Our view is that while the new duties will play second fiddle to their existing objectives, it does signal that the political weather has changed. The UK is not even close to going down the deregulatory route favoured by some Conservative backbenchers. However, these proposed new objectives mean that financial regulators will now be accountable both to the Treasury and Parliament on growth and competitiveness in a way they have not had to do so in the past. That should not be underplayed as it will formally now have to be incorporated in the regulatory decision-making process. 

The FRF Review makes it clear that the regulators’ responsibilities have been, and will continue to be, expanded post-Brexit through an extensive programme of secondary legislation, which is likely to take several years and not necessarily deliver industry with the clarity it is looking for. The interplay between the growing powers of the PRA and FCA, these proposed new objectives and the way the regulators are scrutinised in relation to these objectives is something to watch closely.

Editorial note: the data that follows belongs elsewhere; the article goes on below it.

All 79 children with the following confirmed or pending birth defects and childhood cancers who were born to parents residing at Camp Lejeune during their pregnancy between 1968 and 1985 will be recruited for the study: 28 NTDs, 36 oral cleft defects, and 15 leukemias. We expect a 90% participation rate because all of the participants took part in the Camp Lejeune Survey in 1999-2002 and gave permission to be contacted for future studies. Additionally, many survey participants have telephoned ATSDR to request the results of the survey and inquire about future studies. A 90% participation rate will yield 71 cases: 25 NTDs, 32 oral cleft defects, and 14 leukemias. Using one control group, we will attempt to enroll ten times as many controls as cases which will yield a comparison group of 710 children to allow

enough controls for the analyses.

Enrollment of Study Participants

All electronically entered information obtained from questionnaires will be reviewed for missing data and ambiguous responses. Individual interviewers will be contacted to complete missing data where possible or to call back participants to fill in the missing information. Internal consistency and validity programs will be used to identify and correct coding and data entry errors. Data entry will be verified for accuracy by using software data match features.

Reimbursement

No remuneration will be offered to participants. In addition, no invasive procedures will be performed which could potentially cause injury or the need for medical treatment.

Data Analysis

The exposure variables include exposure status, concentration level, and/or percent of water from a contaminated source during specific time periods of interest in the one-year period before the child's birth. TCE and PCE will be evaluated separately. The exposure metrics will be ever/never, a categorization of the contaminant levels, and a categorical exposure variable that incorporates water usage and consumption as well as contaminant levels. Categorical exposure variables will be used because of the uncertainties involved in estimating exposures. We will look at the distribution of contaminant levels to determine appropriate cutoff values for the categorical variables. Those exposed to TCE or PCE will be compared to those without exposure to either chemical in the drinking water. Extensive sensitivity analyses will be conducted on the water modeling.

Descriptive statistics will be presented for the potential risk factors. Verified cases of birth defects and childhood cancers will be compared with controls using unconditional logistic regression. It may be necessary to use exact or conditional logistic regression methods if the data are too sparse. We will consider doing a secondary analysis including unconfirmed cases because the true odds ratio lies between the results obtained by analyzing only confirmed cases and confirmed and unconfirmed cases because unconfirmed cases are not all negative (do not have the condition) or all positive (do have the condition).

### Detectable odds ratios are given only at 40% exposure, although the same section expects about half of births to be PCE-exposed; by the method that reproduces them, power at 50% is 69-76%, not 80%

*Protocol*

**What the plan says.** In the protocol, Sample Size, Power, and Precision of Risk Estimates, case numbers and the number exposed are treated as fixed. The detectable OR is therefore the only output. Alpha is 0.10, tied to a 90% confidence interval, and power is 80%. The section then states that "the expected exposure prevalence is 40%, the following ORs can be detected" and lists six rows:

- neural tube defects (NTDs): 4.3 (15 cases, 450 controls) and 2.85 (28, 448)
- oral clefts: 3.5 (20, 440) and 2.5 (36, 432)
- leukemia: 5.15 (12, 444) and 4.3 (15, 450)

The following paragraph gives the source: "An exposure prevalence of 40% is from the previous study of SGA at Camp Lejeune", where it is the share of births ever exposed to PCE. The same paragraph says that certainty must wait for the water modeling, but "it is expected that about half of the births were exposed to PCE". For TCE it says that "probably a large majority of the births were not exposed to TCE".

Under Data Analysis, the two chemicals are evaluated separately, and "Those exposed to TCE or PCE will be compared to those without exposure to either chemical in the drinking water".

Proposed measures

Today’s publication sets out proposals for reform based on the responses the Government received to its previous consultations on the FRF review. Please see below for an overview of each measure. Measures 1, 2 and 14 are ones we consider are particularly relevant to our clients:

  • The Government proposes the introduction of new secondary objectives for the PRA and the FCA in order to provide for a greater focus on growth and international competitiveness.
  • For the FCA, this will complement the regulator’s three existing operational objectives of consumer protection, market integrity and competition. As with the PRA, the FCA will be required to act in a way that facilitates the long-term growth and international competitiveness of the UK economy, including the financial services sector.